Baltimore County has a plan to pay for damage caused by climate change in its back yard, officials announced on Thursday. The plan includes establishing a Resilience Authority to find ways to pay for long-term projects as well as getting nearly $2 million to help Turner Station, the historically-Black neighborhood in Eastern Baltimore County.
This year, the county will be making moves to set up the Resilience Authority with guidance from its paid consultant, Throwe Environmental LLC. The county council in December agreed to pay Throwe up to $250,000 to help it create the Resilience Authority.
Dan Nees, the director of policy and finance for Throwe Environmental said in the coming months they will be doing an exhaustive assessment of the county, including where the climate threats are, the county’s budget picture and how decisions are made.
“Our primary goal, number one goal above all else, it is our job to make sure that the communities we work in are getting the maximum amount of return for every taxpayer dollar that they invest,” Nees said.
The authority would find money to pay for projects related to climate change. Nees said that could be a wide range of possibilities from going after federal dollars to investing in real estate, to creating taxing districts where fees are collected to fund a project.
“Where you could have a community that said ‘we are having a flooding problem.’ The county can’t really work on private property very effectively. But the authority could,” he said.
Another option for paying for damage done by extreme weather, according to Nees, is for the authority to issue bonds. He said that debt would be backed by revenue the authority creates, not Baltimore County.
“You would not want to have an authority like this issuing debt that is backed by what is referred to as the full faith and credit of the county, because if you did that then the county wouldn’t need the authority, it would just issue their own debt,” Nees said.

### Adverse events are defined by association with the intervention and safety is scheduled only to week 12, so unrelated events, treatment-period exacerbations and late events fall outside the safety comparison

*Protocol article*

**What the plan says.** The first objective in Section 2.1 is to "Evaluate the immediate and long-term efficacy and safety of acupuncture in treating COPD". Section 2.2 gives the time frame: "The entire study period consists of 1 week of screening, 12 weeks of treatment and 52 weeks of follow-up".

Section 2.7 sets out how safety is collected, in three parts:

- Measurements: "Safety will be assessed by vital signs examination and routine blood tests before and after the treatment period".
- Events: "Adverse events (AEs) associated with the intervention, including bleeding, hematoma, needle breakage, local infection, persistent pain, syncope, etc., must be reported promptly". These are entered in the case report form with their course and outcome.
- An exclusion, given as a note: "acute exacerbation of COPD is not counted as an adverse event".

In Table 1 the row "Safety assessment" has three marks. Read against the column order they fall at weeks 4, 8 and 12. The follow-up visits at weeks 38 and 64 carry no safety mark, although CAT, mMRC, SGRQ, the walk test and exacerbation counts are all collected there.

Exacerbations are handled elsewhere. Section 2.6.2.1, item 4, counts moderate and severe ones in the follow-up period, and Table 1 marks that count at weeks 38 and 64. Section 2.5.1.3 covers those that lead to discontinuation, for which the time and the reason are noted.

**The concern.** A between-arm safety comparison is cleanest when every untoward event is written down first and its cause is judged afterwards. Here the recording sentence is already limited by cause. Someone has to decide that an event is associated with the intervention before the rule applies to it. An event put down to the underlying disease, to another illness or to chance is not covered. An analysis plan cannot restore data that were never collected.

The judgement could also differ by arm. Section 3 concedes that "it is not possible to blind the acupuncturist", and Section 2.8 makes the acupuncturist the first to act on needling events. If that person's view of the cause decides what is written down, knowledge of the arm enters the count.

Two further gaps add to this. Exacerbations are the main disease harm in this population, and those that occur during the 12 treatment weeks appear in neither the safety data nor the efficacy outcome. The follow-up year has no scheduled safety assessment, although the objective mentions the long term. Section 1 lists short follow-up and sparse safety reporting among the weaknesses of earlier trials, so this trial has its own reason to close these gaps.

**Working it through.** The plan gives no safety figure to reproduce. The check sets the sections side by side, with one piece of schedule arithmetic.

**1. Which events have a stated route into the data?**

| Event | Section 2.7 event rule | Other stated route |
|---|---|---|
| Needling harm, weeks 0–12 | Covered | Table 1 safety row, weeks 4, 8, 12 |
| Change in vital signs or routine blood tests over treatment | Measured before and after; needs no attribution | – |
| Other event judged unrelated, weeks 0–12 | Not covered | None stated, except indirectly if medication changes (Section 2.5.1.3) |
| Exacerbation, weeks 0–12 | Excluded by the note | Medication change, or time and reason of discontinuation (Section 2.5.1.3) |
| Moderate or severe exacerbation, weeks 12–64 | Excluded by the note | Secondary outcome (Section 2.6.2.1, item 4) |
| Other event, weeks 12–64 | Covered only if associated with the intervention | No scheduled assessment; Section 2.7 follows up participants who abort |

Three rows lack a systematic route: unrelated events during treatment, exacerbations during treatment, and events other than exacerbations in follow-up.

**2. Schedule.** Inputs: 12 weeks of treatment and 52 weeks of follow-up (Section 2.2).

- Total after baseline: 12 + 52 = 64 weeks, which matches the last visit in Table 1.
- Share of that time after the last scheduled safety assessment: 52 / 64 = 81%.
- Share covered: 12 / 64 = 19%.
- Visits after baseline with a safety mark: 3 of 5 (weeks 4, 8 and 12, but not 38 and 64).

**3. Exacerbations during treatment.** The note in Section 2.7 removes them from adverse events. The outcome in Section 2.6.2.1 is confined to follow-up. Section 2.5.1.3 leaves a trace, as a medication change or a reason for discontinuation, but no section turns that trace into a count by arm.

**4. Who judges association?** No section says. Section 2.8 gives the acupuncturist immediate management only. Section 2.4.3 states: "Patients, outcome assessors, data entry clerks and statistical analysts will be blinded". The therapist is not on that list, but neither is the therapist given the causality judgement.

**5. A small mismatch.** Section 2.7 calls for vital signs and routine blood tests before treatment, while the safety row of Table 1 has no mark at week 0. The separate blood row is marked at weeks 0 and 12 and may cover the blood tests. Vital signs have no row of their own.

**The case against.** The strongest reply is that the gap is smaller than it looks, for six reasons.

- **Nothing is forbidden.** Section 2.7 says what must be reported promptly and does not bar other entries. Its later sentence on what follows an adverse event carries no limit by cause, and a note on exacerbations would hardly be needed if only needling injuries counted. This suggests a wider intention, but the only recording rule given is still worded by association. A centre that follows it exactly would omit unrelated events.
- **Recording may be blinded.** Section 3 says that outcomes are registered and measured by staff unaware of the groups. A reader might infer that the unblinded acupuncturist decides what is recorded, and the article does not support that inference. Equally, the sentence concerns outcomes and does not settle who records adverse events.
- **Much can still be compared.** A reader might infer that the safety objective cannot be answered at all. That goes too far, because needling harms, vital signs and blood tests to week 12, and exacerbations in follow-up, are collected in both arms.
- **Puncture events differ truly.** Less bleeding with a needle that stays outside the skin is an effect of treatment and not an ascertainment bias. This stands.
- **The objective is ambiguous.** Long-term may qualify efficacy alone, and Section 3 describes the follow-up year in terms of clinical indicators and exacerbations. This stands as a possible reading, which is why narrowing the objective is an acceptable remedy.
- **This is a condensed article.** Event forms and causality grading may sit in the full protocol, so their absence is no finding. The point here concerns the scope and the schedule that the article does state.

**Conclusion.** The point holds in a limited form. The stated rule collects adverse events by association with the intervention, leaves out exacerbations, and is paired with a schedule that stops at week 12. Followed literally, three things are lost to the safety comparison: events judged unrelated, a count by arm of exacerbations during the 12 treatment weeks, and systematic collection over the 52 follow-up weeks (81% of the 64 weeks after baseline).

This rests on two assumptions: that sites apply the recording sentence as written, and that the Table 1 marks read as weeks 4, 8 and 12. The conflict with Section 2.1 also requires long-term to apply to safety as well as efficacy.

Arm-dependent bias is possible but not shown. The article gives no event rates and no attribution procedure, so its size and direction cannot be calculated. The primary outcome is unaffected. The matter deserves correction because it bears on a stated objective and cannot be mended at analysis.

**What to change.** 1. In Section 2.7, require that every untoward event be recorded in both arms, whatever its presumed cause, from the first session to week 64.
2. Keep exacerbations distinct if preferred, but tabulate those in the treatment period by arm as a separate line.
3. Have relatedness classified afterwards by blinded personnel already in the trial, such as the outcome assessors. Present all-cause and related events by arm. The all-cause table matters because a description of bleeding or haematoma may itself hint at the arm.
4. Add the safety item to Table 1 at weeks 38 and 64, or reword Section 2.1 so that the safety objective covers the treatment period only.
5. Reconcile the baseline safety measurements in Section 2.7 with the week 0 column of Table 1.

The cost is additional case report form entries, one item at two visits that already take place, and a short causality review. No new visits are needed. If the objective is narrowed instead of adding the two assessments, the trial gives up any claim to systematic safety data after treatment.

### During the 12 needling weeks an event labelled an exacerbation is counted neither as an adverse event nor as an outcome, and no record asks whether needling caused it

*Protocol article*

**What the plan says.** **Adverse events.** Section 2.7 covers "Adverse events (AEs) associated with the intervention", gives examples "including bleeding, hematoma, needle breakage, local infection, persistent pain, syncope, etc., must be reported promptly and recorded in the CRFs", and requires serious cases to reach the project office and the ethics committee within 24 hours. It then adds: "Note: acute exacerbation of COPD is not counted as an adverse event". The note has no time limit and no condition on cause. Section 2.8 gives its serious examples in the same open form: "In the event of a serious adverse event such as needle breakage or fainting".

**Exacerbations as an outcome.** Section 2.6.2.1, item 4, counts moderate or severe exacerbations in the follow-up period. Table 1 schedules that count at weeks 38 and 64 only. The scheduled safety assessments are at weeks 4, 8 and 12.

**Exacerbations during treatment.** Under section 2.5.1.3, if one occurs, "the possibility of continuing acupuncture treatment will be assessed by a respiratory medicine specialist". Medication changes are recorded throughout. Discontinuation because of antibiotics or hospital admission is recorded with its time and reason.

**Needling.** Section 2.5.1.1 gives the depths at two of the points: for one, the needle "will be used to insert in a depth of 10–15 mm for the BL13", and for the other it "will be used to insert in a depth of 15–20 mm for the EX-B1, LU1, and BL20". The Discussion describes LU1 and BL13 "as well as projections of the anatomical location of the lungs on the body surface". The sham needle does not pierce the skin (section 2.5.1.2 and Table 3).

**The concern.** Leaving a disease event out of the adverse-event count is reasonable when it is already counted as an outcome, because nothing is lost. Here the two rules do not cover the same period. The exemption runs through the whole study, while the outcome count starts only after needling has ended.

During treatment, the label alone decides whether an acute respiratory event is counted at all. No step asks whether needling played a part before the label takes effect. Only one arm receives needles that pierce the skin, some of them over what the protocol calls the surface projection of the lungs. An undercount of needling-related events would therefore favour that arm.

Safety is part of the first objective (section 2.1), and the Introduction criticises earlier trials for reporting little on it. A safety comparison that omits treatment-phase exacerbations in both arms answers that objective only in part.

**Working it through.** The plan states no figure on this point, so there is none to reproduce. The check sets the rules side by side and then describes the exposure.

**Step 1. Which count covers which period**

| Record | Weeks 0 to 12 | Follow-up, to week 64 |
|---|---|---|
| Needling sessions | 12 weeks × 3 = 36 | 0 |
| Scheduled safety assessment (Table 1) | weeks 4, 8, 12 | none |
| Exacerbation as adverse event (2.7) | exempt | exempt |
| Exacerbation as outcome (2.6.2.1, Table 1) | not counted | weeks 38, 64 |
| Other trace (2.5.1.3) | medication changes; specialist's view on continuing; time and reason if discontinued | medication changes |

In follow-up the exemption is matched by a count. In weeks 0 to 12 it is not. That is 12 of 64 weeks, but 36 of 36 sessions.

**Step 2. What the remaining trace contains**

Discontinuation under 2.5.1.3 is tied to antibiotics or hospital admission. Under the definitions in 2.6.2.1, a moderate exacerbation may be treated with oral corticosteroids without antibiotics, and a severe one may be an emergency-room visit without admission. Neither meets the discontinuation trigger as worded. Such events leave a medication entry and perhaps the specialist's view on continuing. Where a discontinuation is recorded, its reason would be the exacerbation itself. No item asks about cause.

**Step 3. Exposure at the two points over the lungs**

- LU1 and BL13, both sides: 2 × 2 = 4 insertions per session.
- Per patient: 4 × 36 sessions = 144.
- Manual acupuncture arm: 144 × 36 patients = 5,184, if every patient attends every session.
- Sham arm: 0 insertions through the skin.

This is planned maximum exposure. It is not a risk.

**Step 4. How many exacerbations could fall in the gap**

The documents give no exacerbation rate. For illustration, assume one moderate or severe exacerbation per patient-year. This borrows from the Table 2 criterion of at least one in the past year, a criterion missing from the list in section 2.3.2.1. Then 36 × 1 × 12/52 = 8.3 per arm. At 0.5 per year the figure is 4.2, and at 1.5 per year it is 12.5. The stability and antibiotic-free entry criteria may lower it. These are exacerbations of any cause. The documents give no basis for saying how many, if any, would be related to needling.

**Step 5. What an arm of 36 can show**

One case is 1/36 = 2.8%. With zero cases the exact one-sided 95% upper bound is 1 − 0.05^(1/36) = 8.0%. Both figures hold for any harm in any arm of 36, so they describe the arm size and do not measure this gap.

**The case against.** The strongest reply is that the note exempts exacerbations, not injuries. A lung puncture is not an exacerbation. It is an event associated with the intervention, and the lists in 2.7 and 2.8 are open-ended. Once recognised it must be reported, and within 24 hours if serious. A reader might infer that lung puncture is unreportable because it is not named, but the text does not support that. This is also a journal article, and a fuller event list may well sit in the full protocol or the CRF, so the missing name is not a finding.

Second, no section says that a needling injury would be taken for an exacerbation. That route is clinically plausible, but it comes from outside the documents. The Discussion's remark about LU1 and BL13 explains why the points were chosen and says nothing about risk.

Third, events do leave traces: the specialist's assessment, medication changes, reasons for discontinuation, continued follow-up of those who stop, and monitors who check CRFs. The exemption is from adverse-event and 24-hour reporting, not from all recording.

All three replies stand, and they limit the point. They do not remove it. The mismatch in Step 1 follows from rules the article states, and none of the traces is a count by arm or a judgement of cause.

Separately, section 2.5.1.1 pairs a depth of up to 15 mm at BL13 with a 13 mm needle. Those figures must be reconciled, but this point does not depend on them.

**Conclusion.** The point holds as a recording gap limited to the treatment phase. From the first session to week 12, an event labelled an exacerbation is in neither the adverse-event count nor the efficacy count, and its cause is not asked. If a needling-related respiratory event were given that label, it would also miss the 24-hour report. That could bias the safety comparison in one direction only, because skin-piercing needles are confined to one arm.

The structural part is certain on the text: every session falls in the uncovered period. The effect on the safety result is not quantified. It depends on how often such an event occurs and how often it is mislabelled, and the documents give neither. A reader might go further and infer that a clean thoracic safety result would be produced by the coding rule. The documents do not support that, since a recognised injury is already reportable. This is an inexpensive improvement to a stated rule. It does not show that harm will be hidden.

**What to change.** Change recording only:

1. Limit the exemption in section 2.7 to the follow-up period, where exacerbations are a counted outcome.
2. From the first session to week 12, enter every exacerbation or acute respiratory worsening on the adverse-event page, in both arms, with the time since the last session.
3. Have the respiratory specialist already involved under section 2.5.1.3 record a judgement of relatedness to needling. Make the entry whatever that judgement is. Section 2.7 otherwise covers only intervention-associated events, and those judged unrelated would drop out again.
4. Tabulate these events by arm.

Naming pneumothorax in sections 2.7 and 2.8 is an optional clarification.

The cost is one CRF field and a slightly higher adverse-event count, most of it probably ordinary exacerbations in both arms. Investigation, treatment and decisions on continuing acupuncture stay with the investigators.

In 2020, the Maryland General Assembly passed legislation that enables localities the right to create resilience authorities. Charles County has one. Anne Arundel County and Annapolis have one as well.
Baltimore County Executive Johnny Olszewski, in a statement, said the county is seeing both the environmental and financial consequences of climate change.
“A Resilience Authority will allow Baltimore County to proactively research and establish dedicated financial resources to projects to reduce flooding and damage to county and community infrastructure,” Olszewski said.
Throwe Environmental is expected to give the county a final report on its assessment in the fall.
Meanwhile, federal dollars are on the way to Turner Station.
Community members said they have seen increased flooding in recent years, which they blame on climate change. They have questioned the government’s slow response to dealing with it.
In a November interview, Turner Station resident Renwick Glenn said the neighborhood has been ignored.
“Because it’s a Black community and our elected officials do not come here and do what they’re supposed to do,” Glenn said. “The money that was allocated here, they put it somewhere else.”
Olszewski has acknowledged that Turner Station has been ignored over the years but added that is changing.
There is nearly $1.5 million tucked into the federal Omnibus Spending Bill passed by Congress in December for Turner Station.
U.S. Rep. C. A. “Dutch Ruppersberger said in a statement that the money will be used “to plan for potential flooding scenarios (in Turner Station) in order to best protect lives and livelihoods.”
The county also is getting a $500,000 grant from the National Fish and Wildlife Foundation’s National Coastal Resilience Fund to be used in Turner Station.
The foundation works “to protect and restore the nation’s fish, wildlife, plants and habitats for current and future generations,” according to its website.
“It’s critical we do all we can to mitigate the impact of climate change, and this new funding will help us strengthen the environmental resiliency of one of Baltimore County’s most historic and impacted communities,” Olszewski said.